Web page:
National Foreclosures Increasing
The past two weeks saw all the major news organizations lead their nightly broadcasts with stories on the May slump in most major economic indicators. Each story featured prominently the national decline in home prices and an increase in foreclosure activity. Certainly, these matters are – and should be – of major concern. However, it must be said that the information is neither new nor was it unexpected to those of us who closely follow market trends. Moreover, the focus on the hardest hit regions creates a distorted picture of the overall real estate economy, and in particular what is happening in our area.
California Home Prices Continue to Drop
It is without dispute that, as a region, Northern California home prices have dropped since January 1st. Case & Shiller’s May 31, 2011 report shows that San Francisco area prices declined by 2.7% through March 30th (or down 5.1% when contrasted with the same period last year). These statistics reflect the increased number of foreclosed (or REO) properties hitting the market following the expiration of the foreclosure moratorium during the last 6 months of 2010. In addition, the state’s continuing higher-than-the-national-average unemployment numbers are compounding the problem, as more cash-strapped homeowners are forced to stop paying their mortgages in order to pay for increased food, energy and health care costs. And the expiration of last year’s home buyer credit also has impacted sales activity.
Know Your Bay Area “Micro-Market”
But just as the Bay Area experiences “micro-climates” so too do we see “micro-markets” within the regional real estate economy. Of particular note are rapidly spiking rental rates in the most desirable neighborhoods of San Francisco itself, a trend local experts predict will strengthen metropolitan prices and sales activity as renters opt to purchase limited housing stock. In addition, home prices in San Mateo are also increasing rapidly, reflecting a new “high tech” bubble. In contrast, prices in many outlining, non-luxury suburban communities (Vallejo, Concord, etc.) remain soft.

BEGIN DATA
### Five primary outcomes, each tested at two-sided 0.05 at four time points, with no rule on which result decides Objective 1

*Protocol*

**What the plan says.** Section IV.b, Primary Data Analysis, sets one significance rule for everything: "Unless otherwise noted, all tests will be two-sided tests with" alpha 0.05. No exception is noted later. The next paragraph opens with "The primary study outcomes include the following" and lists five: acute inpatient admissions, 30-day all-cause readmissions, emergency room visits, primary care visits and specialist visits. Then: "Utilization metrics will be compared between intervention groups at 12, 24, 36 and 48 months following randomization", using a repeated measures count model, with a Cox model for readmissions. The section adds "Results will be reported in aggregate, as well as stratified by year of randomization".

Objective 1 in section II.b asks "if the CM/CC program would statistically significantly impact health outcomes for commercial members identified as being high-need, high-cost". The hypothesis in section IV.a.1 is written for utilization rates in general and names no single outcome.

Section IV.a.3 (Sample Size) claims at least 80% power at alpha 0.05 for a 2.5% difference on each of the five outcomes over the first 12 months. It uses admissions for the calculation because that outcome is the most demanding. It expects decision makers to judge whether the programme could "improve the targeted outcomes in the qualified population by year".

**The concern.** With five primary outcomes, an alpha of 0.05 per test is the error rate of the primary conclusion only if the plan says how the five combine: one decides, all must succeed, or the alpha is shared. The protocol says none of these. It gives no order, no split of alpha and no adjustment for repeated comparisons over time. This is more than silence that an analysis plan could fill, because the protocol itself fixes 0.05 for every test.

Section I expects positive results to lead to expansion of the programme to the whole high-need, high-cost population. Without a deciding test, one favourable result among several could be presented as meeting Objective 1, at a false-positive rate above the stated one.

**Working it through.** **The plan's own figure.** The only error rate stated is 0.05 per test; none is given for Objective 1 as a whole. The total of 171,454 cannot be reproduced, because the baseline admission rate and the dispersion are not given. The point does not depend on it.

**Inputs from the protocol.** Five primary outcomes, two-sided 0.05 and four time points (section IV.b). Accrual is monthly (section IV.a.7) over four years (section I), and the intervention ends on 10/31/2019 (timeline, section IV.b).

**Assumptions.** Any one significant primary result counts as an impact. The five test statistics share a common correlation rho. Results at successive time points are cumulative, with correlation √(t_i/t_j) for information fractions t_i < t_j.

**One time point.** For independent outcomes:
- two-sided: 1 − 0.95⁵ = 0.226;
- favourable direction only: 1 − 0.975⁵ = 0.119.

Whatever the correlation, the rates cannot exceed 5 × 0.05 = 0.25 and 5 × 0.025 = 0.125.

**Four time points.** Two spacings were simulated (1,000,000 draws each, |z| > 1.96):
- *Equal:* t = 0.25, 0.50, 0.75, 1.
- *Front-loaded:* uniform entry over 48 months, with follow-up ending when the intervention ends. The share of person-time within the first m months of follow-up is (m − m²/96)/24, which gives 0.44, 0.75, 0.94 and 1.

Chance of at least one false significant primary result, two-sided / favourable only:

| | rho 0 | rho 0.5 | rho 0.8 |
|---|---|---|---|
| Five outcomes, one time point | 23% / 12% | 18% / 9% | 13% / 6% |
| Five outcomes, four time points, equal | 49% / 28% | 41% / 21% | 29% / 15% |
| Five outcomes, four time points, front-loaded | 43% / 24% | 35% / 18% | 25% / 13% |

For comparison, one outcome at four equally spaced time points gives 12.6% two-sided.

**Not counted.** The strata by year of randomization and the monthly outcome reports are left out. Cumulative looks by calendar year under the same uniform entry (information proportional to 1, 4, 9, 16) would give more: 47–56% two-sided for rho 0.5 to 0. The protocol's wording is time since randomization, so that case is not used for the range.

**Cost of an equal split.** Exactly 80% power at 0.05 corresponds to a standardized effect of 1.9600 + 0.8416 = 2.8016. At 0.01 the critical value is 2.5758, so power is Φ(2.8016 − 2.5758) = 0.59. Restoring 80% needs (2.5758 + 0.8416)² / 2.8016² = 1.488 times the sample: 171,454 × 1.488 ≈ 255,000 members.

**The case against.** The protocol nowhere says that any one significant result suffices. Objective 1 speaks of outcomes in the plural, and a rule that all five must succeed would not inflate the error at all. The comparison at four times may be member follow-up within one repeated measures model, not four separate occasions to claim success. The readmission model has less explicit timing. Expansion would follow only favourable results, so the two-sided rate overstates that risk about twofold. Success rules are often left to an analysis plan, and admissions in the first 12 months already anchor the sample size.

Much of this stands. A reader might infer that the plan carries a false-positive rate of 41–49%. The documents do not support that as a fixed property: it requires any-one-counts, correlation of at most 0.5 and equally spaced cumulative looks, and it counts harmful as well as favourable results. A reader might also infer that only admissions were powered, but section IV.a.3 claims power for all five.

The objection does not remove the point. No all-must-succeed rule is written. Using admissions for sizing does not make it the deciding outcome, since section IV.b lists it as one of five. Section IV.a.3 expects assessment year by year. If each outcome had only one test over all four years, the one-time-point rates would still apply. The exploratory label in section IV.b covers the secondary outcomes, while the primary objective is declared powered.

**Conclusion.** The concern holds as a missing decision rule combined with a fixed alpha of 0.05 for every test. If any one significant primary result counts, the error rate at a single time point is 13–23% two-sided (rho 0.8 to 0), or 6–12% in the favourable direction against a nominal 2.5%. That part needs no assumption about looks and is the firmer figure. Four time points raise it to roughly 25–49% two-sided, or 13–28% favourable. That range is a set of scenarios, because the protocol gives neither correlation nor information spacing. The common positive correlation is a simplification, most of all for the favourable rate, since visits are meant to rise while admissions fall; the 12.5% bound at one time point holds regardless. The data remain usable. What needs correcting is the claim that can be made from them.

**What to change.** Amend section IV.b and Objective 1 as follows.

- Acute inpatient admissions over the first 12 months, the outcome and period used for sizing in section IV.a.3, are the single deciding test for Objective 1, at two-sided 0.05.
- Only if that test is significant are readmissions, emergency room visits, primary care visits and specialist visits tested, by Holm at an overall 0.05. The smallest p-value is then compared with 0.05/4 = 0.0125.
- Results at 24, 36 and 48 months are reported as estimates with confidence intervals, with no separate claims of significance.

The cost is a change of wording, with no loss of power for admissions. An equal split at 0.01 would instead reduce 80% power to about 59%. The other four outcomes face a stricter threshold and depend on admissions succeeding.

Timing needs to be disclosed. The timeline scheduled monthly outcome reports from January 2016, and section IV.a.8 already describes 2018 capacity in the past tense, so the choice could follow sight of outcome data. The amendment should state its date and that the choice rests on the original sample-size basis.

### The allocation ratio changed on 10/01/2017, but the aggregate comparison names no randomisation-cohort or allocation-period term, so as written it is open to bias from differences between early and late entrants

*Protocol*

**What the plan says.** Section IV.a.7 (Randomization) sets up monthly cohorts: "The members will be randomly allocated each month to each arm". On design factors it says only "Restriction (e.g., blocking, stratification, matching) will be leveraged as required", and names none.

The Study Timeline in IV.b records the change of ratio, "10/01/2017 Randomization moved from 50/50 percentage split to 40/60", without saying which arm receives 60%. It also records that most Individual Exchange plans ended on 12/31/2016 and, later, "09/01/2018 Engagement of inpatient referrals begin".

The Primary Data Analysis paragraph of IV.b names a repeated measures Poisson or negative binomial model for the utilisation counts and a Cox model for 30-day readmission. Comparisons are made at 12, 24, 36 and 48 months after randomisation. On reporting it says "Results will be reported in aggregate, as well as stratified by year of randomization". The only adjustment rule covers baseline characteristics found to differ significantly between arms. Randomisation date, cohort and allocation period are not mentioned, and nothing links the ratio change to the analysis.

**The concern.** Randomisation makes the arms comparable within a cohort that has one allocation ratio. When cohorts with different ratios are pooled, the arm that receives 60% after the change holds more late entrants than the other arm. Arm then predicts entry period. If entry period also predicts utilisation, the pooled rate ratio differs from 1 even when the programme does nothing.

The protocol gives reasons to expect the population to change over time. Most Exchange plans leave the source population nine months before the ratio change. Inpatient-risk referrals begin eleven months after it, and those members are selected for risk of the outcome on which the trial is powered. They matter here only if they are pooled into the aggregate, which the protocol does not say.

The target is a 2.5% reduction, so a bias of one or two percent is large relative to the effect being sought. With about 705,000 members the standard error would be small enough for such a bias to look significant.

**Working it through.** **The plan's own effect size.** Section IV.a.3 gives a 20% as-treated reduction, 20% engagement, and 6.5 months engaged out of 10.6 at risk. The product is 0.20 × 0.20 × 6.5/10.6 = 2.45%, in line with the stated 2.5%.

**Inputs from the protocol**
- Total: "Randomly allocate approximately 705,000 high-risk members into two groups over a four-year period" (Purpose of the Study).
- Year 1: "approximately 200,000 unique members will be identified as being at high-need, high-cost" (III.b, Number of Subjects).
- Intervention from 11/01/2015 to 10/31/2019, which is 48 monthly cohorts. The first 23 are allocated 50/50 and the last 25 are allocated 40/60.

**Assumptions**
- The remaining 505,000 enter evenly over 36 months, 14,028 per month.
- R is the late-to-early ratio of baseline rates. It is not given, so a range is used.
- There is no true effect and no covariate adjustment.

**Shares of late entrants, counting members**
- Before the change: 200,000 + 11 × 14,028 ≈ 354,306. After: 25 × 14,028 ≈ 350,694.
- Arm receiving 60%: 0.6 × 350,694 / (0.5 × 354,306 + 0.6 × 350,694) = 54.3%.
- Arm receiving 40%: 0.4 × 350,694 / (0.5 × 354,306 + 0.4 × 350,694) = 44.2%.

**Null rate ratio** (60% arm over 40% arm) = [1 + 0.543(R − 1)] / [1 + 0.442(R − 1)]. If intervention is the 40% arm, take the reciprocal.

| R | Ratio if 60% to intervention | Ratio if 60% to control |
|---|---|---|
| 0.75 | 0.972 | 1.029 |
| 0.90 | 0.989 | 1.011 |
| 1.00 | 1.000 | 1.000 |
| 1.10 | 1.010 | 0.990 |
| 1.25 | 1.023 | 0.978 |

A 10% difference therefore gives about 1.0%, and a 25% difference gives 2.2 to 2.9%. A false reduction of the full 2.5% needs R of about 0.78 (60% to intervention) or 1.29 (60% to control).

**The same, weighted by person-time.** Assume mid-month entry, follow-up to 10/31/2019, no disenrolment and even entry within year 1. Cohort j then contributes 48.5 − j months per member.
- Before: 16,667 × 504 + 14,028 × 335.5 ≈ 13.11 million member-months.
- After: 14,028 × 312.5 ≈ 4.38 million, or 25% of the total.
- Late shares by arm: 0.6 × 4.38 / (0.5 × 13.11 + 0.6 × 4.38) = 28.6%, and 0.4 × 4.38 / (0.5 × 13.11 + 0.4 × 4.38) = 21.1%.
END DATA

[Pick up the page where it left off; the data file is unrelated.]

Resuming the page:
The bottom line is to know your specific “micro-market.” Don’t rely on national statistics; rather, search out the most specific, accurate and current data regarding your particular region and plan accordingly. Do all you can to become better informed on how to handle the various types of short sales, which will remain a dominant portion of the market for the foreseeable future. Build strong relationships with the real estate, financial, tax and legal professionals who demonstrate superlative skill and experience. I truly believe that few realtors will survive and thrive in the coming years without a solid foundation in how to successfully handle “distressed property” transactions. Until next week….